Armenia: Jehovah's Witnesses abused and discriminated against for their beliefs

Jehovah's Witnesses face increasing levels of discrimination and abuse in Armenia, and are being beaten and imprisoned for their beliefs, according to Amnesty International.

In a report published today entitled Armenia: Fear of the freedom of conscience and religion: violations of the rights of Jehovah's Witnesses, Amnesty International highlights its concern about the increasing levels of discrimination and physical assault which members of the religious organisation have faced in the country.

Central to these concerns are the issues of conscientious objection and the failure to successfully prosecute those who carry out the attacks on members of this religious group.

As of 26 September 2007 there were 82 Jehovah's Witnesses imprisoned as conscientious objectors in Armenia.

This is in direct violation of their rights to freedom of expression, conscience and liberty,

Amnesty International’s Armenia Researcher, Laurence Broers, said:
"Young male Jehovah’s Witnesses continue to be imprisoned in ever larger numbers and for longer periods because their beliefs prohibit them from performing military service.

“Since there is no genuinely civilian alternative service in Armenia at present, Amnesty International considers them prisoners of conscience and calls for their immediate and unconditional release.”

Armenia has undertaken the obligation to provide a genuinely civilian alternative to compulsory military service for those whose beliefs do not allow them to take up arms. However, Armenia’s alternative service is still under the control of the military, making it incompatible with the conscientiously-held beliefs of Jehovah’s Witnesses and others.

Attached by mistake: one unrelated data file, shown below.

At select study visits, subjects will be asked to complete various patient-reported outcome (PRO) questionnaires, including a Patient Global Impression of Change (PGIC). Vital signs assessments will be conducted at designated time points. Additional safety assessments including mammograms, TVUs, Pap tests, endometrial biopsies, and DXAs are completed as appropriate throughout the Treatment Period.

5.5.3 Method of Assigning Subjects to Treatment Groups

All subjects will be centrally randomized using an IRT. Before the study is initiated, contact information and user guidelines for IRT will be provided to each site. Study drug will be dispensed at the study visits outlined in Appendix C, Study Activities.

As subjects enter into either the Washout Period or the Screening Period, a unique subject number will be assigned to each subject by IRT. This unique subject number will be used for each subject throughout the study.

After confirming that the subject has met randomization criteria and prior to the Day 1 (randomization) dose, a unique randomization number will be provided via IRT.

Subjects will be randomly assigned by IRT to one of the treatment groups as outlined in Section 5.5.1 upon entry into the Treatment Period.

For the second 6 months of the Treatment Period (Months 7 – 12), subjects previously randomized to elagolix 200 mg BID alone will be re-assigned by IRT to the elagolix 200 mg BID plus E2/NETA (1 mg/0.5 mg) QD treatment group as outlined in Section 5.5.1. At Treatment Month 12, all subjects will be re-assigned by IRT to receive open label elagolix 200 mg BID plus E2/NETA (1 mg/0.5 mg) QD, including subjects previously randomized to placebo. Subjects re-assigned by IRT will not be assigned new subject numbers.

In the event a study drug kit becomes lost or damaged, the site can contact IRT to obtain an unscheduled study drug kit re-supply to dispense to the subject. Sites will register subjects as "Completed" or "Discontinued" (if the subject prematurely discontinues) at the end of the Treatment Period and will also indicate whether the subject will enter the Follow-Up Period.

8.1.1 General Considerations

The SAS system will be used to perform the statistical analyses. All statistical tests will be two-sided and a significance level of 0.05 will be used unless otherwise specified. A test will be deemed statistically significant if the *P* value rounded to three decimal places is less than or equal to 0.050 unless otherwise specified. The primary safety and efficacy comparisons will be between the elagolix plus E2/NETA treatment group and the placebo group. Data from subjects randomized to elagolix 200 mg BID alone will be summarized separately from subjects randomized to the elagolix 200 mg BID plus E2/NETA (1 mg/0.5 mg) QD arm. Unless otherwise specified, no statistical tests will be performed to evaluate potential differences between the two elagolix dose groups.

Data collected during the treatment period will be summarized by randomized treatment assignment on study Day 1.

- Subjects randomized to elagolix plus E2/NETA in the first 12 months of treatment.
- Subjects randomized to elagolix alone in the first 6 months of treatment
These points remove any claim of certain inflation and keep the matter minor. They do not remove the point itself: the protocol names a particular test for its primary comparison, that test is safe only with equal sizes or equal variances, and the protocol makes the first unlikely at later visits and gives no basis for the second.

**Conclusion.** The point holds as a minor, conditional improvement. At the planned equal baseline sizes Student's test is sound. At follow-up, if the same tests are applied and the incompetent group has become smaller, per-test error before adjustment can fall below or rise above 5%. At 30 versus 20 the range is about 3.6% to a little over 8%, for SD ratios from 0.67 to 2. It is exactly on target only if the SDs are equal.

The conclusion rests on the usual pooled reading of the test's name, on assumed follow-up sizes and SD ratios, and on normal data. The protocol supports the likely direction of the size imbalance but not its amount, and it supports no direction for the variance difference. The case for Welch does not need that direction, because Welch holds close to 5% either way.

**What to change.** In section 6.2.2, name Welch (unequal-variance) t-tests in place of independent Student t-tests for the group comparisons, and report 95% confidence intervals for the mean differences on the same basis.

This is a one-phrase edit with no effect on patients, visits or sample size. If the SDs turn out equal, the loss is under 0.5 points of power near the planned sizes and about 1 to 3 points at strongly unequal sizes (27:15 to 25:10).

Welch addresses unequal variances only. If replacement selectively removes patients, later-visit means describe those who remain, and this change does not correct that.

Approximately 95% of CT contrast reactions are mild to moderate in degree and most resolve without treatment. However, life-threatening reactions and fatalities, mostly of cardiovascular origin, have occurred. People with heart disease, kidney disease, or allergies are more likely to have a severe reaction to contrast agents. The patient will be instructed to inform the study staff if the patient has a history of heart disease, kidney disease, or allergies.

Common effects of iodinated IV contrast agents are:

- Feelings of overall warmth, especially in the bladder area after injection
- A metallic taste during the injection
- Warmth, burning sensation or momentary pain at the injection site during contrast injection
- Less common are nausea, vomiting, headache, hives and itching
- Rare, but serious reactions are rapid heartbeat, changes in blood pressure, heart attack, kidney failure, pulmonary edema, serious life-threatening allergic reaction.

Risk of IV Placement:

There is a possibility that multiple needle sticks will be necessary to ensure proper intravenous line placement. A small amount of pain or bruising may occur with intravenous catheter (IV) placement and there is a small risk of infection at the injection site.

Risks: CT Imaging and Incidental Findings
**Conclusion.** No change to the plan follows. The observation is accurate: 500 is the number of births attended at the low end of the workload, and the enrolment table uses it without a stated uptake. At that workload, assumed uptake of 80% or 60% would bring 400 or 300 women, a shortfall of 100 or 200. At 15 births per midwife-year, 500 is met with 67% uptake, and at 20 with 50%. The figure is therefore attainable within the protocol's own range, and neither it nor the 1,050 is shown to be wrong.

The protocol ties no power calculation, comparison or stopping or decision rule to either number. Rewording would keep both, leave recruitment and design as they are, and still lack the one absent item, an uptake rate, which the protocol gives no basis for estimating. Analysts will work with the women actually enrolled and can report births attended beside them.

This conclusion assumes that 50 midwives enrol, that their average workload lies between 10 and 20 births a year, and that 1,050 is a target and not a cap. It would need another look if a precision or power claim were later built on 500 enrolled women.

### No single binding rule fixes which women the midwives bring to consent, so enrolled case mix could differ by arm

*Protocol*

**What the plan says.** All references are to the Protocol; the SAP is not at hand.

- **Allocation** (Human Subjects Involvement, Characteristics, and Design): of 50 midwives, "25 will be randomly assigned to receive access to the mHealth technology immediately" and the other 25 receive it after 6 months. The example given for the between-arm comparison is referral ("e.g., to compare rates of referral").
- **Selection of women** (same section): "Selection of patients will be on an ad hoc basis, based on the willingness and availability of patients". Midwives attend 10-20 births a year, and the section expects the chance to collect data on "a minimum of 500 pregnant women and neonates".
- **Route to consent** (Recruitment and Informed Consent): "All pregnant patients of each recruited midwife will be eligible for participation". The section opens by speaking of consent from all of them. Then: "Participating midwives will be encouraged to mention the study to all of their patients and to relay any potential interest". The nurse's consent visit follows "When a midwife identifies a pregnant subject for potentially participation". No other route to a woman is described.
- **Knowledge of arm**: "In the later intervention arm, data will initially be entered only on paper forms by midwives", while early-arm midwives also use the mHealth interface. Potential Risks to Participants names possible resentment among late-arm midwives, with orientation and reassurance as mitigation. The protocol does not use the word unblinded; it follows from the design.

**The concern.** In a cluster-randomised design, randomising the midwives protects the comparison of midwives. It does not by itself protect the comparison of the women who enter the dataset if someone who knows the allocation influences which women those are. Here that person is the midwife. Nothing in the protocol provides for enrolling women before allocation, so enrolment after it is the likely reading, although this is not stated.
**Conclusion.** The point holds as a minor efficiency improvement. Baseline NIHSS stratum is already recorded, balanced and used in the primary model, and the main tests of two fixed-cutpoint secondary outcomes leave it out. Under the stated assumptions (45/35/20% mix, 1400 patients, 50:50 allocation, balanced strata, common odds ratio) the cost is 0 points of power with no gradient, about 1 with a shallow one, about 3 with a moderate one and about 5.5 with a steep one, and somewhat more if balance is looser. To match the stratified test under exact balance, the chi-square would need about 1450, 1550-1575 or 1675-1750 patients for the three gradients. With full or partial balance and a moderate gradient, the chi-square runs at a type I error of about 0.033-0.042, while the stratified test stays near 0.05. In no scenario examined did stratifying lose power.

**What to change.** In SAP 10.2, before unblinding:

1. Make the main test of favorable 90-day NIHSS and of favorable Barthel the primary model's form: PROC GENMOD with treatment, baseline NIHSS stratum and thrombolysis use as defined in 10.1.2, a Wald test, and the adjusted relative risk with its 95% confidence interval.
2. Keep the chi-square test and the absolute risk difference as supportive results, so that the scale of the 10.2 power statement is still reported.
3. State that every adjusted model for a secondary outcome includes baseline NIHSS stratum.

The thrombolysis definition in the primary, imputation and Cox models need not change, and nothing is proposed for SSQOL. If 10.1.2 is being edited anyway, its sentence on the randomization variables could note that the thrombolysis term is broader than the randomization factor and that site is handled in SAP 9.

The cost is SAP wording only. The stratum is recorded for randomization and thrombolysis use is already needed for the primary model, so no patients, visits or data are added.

Laurence Broers said.
"All those wrongly imprisoned must be released immediately and receive adequate compensation. The Armenian authorities must also ensure that they are not denied documents necessary for them to enjoy full rights as civilians – including the right to freedom of movement, for which passports are required, and the rights to entry into public sector employment or marriage."

Both verbal and physical attacks against Jehovah’s Witnesses – of which there are estimated to be 9,000 in Armenia – have seemingly been on the rise since 2004 when the religious group expanded its activities after registration as a religious organisation.

Amnesty International is also concerned that the failure of police to investigate fully and impartially and, where appropriate, prosecute such human rights violations, sends the signal that assaults and wider discrimination are permissible.

Laurence Broers said:
"The Armenian authorities are ignoring the fact that Jehovah's Witnesses are specifically targeted for attacks, including allegedly by representatives of the Armenian Apostolic Church. Acknowledging the discriminatory aspect to these attacks is a necessary step toward countering discrimination and impunity."

Amnesty International urges the Armenian authorities to:
Introduce a genuinely civilian and non-punitive alternative to compulsory military service;
Ensure prompt, thorough and impartial investigation and prosecution of physical attacks as a step to end impunity with regard to physical assaults against Jehovah's Witnesses;
Ensure that the Jehovah's Witnesses and other registered religious groups can exercise their rights without discrimination or hindrance.

Background
Jehovah’s Witnesses have been active in Armenia since 1975. They first requested legal registration as a religious organisation in 1995 and after being rejected about 15 times, they were finally registered in 2004.

Aspects of the organisation’s activities in Armenia have become a source of friction with the Armenian Apostolic Church, the leading religious denomination in the country. Approximately 90 per cent of the population are members, at least formally, of the Armenian Apostolic Church.

The Constitution as amended by referendum in 2005 recognises “the exclusive historical mission of the Armenian Apostolic Holy Church as a national church”, while the 1991 Law on Freedom of Conscience and Religious Organisations grants the Armenian Apostolic Church official status as the national church.

  • read the report

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